What is Zero-Day Exploit (Attacks)?
Zero Day attack or Zero-Day exploit is defined as a vulnerability that exploits any unsafe software that may be outdated and are known to be infection prone.
The security infection in the software is susceptible to malware infection remains unknown and unfixed by the vendor which is further exploited by the malicious cyber criminals from the netherworld even before the vendor becomes aware of it. This type of exploit is called zero day attack.
The zero day exploit can be done to gain illegitimate access to the users' sensitive and confidential data. The unauthorized access can be processed by exploiting the buggy software to infiltrate malware, to perform spyware and keylogger activities.
The Zero-Day vulnerability once identified by the security experts, equate the code to fix the software hole and release patch as soon as possible. The vendors are notified on the latest patch and they are to rectify the software bug by updating the software with the security patch fix. There is alternative option, where the vendors can automate the software updates as and when an update is released. Zero day exploits can also be avoided by choosing an antivirus solution that defies both known and unknown threats.
A Short History of Zero-Day Vulnerability
The virtual underworld market are at its high peaks with hackers' revolutionizing new techniques to cause damage to the business system. Hacking people's computers or any organization’s computers is becoming a profit-making business for the bad guys from the netherworld.
Moris worm was considered the most threatening vulnerabilities from mid 1970s until late 1980s. The code was developed originally to track and measure the Web Traffic, but there was a flaw in the code that infected 10% of the unix systems that were connected to the internet. This brought in the inception of Zero-Day exploits and attacks and has now taken the upper hand in exploiting the security hole of any software. The number of zero day vulnerabilities identified in 2014 was 15435 infecting 3870 software applications from 500 vendors.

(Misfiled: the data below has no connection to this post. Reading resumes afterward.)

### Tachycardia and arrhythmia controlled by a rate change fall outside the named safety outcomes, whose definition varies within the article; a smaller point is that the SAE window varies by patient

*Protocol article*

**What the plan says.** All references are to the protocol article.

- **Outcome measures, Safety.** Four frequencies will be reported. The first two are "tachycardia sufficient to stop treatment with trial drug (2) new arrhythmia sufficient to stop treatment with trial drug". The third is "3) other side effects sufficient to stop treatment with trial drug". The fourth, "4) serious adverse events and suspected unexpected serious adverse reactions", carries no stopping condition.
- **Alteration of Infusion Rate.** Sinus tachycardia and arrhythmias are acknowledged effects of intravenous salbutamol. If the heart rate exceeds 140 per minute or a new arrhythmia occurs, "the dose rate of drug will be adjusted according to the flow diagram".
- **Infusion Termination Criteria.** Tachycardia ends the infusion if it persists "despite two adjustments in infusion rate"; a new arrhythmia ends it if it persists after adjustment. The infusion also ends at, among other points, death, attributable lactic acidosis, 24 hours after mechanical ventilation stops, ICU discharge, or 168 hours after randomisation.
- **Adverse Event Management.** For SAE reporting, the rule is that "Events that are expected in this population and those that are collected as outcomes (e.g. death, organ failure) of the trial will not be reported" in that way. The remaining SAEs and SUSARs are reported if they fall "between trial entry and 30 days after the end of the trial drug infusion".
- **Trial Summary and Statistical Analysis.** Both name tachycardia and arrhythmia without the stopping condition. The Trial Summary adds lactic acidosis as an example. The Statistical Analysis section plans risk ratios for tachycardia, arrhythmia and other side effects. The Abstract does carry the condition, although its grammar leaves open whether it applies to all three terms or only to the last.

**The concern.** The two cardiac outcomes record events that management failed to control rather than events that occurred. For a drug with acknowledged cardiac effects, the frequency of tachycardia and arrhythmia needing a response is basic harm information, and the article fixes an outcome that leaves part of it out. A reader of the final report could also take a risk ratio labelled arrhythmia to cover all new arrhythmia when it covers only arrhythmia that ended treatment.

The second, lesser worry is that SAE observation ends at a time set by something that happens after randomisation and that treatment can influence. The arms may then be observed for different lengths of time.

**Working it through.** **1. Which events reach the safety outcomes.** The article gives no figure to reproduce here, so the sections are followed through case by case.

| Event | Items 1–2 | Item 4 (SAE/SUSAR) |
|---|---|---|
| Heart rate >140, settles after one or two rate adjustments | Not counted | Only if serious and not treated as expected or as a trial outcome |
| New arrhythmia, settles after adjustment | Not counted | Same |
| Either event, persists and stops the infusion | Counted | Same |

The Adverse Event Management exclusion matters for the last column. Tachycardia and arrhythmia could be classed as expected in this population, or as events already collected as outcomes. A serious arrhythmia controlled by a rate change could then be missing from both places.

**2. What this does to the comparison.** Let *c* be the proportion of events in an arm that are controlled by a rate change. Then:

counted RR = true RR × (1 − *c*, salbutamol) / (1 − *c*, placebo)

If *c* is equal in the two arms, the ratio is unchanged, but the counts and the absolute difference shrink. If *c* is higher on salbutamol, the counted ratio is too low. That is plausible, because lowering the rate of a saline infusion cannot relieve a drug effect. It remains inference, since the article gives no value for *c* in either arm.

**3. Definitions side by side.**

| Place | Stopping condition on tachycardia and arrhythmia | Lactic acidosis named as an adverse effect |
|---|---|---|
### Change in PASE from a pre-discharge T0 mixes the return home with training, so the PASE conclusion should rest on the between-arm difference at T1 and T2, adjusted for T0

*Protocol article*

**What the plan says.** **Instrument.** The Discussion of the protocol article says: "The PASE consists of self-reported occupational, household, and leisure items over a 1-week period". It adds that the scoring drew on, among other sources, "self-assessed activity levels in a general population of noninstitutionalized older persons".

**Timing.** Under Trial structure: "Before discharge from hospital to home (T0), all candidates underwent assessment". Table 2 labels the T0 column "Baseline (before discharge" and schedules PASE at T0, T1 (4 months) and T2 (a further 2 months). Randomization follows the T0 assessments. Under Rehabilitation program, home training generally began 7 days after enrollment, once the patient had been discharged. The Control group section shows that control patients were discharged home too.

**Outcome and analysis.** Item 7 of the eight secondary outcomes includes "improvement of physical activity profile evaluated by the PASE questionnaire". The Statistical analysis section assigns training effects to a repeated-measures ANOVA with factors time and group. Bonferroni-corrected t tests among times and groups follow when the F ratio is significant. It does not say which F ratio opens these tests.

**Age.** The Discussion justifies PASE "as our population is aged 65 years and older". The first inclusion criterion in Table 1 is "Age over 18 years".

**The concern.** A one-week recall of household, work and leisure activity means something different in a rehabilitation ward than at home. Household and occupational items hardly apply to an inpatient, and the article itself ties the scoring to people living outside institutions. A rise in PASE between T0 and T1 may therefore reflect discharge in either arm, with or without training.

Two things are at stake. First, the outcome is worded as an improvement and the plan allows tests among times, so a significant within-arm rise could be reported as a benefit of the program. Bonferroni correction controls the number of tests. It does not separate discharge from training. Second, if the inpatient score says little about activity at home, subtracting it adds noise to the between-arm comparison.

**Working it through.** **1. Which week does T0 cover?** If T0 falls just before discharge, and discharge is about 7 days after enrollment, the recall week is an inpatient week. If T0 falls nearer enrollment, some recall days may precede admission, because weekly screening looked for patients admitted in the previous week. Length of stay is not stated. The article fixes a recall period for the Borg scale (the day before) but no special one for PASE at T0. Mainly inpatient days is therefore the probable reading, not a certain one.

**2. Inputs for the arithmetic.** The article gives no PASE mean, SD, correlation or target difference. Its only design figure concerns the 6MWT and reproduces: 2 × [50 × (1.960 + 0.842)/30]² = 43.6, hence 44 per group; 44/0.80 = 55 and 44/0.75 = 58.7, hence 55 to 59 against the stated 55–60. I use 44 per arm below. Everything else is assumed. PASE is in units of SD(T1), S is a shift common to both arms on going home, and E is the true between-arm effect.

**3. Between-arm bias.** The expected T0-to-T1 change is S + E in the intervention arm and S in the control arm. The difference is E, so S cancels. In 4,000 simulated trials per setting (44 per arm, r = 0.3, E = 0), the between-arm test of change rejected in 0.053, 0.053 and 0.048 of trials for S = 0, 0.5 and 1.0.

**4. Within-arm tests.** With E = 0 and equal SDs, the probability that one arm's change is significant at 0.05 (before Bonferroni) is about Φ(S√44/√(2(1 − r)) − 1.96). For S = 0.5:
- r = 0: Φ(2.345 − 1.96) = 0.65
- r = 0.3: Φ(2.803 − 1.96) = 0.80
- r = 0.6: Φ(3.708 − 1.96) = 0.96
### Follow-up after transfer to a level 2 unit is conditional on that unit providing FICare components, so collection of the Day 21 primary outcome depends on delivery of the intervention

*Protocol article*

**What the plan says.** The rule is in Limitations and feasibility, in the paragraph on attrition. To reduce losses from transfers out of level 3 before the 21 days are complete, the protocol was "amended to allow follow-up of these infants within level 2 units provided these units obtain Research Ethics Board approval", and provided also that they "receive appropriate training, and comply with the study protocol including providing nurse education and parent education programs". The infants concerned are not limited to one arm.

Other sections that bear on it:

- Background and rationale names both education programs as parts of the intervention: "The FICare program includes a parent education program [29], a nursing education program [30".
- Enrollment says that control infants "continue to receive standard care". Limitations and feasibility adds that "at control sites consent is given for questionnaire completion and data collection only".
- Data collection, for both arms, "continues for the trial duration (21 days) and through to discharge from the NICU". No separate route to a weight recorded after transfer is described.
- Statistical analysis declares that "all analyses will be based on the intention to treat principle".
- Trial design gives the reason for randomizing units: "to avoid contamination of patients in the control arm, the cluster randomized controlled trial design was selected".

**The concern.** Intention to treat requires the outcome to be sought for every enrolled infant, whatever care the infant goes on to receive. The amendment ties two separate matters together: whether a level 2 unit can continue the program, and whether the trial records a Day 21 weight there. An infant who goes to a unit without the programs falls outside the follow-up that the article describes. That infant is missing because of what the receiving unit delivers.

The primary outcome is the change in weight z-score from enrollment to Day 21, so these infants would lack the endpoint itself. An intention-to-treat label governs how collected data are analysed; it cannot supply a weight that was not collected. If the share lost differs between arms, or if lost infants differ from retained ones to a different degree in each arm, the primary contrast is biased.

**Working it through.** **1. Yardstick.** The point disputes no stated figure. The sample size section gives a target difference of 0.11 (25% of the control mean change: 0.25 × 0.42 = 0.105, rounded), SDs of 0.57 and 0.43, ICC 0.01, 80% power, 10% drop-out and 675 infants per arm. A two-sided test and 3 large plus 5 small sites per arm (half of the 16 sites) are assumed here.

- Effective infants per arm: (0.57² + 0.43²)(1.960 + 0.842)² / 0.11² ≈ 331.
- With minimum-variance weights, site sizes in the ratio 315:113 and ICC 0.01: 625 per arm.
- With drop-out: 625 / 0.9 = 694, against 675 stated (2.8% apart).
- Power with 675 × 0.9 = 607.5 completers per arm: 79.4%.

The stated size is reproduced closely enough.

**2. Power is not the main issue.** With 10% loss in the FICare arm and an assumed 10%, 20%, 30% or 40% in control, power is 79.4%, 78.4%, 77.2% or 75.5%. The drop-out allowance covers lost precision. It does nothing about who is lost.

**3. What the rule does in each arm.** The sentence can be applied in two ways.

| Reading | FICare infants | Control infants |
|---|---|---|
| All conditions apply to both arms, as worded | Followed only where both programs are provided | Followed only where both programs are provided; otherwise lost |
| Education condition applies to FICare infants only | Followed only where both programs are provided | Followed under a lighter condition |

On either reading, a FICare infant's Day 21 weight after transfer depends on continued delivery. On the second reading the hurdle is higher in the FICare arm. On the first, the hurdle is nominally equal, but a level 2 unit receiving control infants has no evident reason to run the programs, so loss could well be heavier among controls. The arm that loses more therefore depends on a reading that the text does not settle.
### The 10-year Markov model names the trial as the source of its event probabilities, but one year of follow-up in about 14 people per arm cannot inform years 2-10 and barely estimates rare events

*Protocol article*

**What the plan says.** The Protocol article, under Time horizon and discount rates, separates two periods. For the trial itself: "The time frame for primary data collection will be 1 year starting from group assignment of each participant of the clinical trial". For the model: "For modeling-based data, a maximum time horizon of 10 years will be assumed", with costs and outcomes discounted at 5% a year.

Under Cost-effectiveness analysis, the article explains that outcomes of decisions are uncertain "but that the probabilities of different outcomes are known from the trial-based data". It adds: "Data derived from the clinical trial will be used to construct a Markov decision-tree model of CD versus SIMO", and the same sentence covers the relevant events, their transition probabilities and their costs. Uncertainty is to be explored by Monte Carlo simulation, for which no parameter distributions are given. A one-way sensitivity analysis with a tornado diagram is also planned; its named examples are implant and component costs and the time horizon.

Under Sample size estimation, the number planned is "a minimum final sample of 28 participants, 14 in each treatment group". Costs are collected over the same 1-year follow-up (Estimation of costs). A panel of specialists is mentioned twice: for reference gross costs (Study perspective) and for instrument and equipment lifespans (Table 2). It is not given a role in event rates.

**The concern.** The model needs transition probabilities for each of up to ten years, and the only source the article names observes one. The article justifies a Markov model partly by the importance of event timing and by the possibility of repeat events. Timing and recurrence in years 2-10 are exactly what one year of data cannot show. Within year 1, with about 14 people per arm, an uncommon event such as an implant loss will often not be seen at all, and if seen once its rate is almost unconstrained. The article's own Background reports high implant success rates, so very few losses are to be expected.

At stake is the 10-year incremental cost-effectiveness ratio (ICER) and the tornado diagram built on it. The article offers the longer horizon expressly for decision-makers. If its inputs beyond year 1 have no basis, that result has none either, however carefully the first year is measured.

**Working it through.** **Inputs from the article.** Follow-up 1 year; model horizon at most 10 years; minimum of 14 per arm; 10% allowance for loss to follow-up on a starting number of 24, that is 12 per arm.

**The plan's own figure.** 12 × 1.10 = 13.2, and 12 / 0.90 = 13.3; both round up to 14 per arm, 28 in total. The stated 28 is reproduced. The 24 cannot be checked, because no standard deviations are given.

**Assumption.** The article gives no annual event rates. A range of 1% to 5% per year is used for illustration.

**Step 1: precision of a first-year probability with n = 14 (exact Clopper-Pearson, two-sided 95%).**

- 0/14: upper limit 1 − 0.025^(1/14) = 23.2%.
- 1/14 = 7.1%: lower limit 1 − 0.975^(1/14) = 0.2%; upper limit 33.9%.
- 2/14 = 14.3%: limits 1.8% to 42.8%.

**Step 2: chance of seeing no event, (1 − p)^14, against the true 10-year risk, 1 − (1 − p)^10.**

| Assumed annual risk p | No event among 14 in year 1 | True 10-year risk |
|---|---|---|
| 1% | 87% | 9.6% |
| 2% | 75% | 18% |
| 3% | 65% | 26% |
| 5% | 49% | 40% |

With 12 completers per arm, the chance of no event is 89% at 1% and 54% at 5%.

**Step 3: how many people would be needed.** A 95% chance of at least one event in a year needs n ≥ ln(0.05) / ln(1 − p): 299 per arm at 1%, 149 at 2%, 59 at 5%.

The cyber criminals have developed an efficient way of trading such zero day exploits. The underworld market is loaded with bad guys looking for a prey to gain access to valuable data from ethical hackers, government intelligence agencies, security companies through other prudent cyber campaigns.
Latest Zero-Day Exploits
Windows: There was a zero day that was identified by a Google security engineer in the latest support releases of Windows OS. He says the code was not right for the past 20 years.
Java: Oracle came up with emergency patch releases to fix critical vulnerability issues on Java based platform in March. The vulnerability has been the preying target for hackers. Both Windows and Mac devices are considered prone to this risk.
Acrobat Reader: The security experts were surprised to discover a zero day exploit that was created to sneak into sandboxed environment of the Adobe reader 10 and 11 in February. The security experts are convinced that the vulnerable exploit are mostly considered to be virtual spying tool created by government agencies and are highly sophisticated.
How to Prevent Zero Day Exploits
Zero-Day Exploits are unexpected and there can bring about an attack by exploiting the the users vulnerable software and programs.
Following are the deal with Zero Day Attacks
- Update all the applications and software once the security patches are released
- Implement the use of Web Application Firewall (WAF) to protect your website. It helps to identify possible website attacks with much accuracy
- Install Internet Security suite that is loaded with smart antivirus, sandboxing techniques, default deny protection, heuristic file behavioral analysis.
Comodo SecureBox for Zero-Day Attack Prevention
Comodo SecureBox offers robust features to protect applications and software from zero day exploits. It takes hold of the containment technology through which the user sessions are executed in an isolated environment keeping the application safe even on endpoints that are infected with malware.